Okay, the phrasal verb we’re going to talk about today is “sweep through.” Sweep through means to move across something swiftly or forcefully. It can be something physical, like a fire, or something metaphorical, like a trend. Let’s start with the metaphorical way, which is how I used it at the very beginning of today’s episode.
I said the latest trend sweeping through America’s schools is Juul. The trend is moving quickly across America—teenagers all around the country are now following this trend, so the trend is sweeping through schools. Let’s see if we can think of another trend that’s sweeping through the United States.
Here’s one. The trend of wearing jeans to work is sweeping through the workplace in the United States. Even just a few years ago, most offices here would let you wear jeans only on Fridays or holidays. Then, companies on the west coast, in places like LA or San Francisco or Seattle, said people could wear jeans—but most of the rest of us couldn’t wear jeans to work.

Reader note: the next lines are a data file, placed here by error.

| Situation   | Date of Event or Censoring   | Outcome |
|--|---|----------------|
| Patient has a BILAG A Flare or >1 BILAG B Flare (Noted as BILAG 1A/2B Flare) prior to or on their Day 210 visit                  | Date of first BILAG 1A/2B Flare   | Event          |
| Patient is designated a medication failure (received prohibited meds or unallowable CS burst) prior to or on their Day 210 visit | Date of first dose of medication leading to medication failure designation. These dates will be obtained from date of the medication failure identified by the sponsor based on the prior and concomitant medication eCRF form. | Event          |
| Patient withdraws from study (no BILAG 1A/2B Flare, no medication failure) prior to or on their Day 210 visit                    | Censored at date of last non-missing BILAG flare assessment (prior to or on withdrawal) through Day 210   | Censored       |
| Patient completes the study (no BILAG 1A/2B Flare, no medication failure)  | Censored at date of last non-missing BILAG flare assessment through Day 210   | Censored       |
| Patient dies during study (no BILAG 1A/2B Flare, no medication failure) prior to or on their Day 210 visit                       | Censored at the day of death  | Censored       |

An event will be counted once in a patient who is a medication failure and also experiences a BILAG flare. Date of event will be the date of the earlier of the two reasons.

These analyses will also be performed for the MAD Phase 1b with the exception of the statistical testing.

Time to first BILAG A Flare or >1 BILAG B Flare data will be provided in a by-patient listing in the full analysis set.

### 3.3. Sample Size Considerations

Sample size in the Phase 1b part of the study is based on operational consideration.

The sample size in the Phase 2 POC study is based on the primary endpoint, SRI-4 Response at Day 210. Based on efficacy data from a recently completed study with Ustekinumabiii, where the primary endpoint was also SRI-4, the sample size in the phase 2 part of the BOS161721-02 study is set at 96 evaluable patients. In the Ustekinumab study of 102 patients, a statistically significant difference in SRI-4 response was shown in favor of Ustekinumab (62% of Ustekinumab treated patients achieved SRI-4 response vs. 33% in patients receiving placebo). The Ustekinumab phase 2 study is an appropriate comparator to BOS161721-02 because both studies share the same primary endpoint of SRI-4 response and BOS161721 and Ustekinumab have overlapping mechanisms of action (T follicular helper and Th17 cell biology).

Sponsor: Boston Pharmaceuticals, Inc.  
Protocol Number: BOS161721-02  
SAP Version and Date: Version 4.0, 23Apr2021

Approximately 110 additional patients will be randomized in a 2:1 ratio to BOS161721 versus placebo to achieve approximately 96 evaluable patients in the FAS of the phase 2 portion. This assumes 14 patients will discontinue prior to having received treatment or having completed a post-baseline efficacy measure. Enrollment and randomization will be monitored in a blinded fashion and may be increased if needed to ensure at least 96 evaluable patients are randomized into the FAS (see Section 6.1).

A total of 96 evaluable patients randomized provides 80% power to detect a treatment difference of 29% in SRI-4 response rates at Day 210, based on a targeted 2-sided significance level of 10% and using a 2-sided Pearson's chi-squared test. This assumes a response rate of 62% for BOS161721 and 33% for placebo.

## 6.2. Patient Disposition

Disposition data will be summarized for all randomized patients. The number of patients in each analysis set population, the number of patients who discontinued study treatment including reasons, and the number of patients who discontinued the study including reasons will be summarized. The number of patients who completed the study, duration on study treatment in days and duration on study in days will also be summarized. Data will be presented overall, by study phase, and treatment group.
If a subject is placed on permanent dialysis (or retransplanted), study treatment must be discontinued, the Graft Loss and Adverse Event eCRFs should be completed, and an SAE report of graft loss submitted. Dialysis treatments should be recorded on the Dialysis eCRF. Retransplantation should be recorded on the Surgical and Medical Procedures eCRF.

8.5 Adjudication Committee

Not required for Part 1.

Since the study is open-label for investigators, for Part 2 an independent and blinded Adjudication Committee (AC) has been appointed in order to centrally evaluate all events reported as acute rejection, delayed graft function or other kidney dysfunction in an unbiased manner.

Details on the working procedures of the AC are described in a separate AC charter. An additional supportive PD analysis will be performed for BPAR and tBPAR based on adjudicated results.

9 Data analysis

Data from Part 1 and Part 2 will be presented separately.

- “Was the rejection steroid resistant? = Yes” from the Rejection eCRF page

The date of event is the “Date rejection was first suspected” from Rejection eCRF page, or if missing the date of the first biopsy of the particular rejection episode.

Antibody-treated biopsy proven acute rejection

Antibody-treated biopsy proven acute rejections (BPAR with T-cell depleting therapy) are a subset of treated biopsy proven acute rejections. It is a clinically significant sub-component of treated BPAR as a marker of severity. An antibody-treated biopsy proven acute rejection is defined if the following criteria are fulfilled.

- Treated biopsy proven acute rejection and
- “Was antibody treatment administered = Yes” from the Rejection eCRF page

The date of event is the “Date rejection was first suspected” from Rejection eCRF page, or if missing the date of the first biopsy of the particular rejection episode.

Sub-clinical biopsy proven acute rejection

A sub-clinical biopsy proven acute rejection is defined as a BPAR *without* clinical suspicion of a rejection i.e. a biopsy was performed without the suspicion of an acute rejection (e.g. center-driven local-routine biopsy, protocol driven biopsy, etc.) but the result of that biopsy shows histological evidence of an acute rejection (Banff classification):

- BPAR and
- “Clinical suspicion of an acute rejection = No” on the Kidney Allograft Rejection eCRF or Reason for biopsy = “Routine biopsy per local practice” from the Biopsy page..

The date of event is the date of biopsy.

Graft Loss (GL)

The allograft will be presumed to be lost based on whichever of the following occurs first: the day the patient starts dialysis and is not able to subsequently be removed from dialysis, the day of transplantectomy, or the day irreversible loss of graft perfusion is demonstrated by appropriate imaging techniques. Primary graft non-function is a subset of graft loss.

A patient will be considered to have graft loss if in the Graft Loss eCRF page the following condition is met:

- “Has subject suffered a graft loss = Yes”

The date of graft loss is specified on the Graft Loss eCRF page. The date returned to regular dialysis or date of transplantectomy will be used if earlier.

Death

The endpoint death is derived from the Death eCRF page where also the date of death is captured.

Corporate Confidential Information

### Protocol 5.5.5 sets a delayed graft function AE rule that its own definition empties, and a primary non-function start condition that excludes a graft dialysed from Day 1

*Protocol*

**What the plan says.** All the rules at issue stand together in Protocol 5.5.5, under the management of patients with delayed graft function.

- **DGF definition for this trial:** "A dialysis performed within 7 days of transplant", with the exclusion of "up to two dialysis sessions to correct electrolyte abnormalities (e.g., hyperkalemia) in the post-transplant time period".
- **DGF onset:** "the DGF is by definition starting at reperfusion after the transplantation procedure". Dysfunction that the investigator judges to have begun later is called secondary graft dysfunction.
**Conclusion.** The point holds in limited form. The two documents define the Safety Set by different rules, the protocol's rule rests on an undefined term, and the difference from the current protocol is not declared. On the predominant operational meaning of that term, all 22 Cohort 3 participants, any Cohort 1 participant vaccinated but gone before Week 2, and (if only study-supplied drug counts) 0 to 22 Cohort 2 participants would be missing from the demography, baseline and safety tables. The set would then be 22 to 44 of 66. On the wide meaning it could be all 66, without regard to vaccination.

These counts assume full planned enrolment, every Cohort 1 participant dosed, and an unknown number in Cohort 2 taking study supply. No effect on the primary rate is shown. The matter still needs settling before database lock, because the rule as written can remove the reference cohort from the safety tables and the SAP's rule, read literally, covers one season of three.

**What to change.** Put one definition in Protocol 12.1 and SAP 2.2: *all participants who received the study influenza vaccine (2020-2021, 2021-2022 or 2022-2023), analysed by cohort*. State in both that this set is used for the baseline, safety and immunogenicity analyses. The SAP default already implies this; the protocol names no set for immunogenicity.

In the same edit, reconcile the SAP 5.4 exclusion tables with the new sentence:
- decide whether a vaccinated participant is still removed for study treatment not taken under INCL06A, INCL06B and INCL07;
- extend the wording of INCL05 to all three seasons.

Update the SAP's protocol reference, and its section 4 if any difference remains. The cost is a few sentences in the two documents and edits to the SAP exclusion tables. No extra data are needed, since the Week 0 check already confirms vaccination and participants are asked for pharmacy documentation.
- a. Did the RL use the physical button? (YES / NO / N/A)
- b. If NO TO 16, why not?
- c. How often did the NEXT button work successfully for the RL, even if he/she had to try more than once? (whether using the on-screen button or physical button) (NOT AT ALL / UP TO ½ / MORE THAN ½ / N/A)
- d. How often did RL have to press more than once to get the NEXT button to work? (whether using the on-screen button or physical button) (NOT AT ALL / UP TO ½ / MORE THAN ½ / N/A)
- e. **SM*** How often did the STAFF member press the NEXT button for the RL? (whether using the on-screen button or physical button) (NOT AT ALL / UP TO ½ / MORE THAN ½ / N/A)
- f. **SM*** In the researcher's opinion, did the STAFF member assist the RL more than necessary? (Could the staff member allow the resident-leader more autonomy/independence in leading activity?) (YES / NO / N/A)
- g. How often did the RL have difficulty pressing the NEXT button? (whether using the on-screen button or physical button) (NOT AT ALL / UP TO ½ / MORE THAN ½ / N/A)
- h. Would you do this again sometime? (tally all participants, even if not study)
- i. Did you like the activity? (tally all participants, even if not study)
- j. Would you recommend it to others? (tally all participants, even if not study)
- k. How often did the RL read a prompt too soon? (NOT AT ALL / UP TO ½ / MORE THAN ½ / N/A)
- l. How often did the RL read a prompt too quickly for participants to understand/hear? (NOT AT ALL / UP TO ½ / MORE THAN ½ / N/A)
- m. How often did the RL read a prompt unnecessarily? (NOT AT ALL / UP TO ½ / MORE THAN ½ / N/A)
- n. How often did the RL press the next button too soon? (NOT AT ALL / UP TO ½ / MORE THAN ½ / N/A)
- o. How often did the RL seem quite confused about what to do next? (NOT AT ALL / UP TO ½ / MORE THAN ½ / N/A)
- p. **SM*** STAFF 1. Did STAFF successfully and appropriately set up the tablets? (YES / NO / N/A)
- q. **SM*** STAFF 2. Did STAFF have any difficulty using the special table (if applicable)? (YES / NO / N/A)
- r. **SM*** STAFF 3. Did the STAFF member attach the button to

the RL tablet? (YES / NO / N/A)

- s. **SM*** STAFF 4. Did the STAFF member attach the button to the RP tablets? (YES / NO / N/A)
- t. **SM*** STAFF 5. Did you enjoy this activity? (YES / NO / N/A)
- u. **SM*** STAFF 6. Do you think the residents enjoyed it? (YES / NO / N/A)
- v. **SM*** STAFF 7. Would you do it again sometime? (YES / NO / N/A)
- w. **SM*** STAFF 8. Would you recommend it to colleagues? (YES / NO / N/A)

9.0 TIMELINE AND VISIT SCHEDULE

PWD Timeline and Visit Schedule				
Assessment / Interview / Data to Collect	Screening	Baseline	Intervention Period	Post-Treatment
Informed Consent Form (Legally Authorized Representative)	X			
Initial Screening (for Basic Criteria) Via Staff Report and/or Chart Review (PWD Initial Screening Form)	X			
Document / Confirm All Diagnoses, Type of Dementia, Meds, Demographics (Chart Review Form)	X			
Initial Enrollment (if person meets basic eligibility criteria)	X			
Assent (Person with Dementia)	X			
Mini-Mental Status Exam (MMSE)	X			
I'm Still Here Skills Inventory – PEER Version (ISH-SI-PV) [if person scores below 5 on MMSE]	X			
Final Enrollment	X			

But now that’s all changed. At my job, which is with a pretty conservative firm, you can wear jeans any time you like—as long as you’re not going to an important meeting. The jeans at work trend swept through the workplace pretty quickly.
Sweep through is a common term to use when describing the weather. Storms can sweep through your area; floods can sweep through your neighborhood; a fire can sweep through a building or an apartment block.
That’s it for Plain English, episode 56. Thanks so much for being part of the program this week. Remember to click “subscribe” on Apple podcasts or “follow” in Spotify. If you do that, then you’re guaranteed to never miss an episode of Plain English. You can also like us on Facebook or follow us on Twitter under the user name PlainEnglishPod. JR, the producer, and I will be back with a new episode on Monday.